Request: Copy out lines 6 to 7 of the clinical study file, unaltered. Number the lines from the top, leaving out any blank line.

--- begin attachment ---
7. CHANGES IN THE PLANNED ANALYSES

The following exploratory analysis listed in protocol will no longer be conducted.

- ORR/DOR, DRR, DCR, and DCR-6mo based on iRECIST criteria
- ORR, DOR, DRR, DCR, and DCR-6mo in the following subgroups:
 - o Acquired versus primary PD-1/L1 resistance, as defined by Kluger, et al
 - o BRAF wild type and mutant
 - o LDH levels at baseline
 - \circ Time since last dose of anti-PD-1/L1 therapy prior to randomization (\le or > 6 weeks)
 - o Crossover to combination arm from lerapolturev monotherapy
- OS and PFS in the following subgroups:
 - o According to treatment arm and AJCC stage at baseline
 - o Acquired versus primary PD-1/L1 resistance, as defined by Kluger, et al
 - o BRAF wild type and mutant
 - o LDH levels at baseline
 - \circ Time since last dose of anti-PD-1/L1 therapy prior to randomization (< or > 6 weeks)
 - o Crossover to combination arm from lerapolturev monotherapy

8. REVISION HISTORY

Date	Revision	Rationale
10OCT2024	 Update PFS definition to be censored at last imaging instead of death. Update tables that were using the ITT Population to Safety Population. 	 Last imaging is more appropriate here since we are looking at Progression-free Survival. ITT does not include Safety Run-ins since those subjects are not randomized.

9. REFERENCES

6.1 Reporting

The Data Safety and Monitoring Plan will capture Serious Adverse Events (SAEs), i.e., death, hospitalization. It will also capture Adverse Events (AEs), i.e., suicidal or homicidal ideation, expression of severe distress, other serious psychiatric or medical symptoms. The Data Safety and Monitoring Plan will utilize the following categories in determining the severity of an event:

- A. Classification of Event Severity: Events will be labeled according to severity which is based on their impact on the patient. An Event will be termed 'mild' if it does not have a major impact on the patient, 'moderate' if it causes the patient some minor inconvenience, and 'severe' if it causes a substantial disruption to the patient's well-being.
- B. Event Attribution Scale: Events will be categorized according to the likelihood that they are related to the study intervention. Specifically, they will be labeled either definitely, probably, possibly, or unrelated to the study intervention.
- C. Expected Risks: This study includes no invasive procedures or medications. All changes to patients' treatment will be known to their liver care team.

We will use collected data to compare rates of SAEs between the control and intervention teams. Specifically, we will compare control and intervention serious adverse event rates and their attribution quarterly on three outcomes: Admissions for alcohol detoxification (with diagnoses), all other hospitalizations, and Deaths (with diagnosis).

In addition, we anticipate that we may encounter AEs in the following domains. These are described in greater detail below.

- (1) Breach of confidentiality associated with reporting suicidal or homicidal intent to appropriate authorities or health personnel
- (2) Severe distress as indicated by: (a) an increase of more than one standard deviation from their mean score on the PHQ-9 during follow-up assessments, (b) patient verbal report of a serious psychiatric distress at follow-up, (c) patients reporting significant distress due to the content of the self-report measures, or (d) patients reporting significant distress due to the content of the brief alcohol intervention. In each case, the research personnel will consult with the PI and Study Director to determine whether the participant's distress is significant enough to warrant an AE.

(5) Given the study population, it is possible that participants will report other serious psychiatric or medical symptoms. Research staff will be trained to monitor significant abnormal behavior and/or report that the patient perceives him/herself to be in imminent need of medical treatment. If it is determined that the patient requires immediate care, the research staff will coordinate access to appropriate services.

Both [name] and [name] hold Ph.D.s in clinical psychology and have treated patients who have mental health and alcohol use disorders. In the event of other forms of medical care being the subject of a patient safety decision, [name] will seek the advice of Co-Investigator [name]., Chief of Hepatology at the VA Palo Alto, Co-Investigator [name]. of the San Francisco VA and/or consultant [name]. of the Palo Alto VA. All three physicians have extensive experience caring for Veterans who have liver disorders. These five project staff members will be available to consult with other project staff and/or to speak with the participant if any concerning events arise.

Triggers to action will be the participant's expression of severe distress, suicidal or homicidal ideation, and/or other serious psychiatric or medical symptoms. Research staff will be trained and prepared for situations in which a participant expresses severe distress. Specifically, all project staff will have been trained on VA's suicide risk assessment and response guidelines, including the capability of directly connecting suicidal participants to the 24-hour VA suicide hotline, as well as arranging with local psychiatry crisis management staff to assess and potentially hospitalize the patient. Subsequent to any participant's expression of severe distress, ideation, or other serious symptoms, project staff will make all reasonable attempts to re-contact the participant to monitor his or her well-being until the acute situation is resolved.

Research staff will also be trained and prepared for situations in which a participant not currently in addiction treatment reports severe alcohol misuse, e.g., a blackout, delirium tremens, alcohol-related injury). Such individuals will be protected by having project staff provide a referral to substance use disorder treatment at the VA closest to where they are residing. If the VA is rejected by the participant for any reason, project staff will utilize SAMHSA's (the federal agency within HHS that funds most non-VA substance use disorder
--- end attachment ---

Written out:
 - o BRAF wild type and mutant
 - o LDH levels at baseline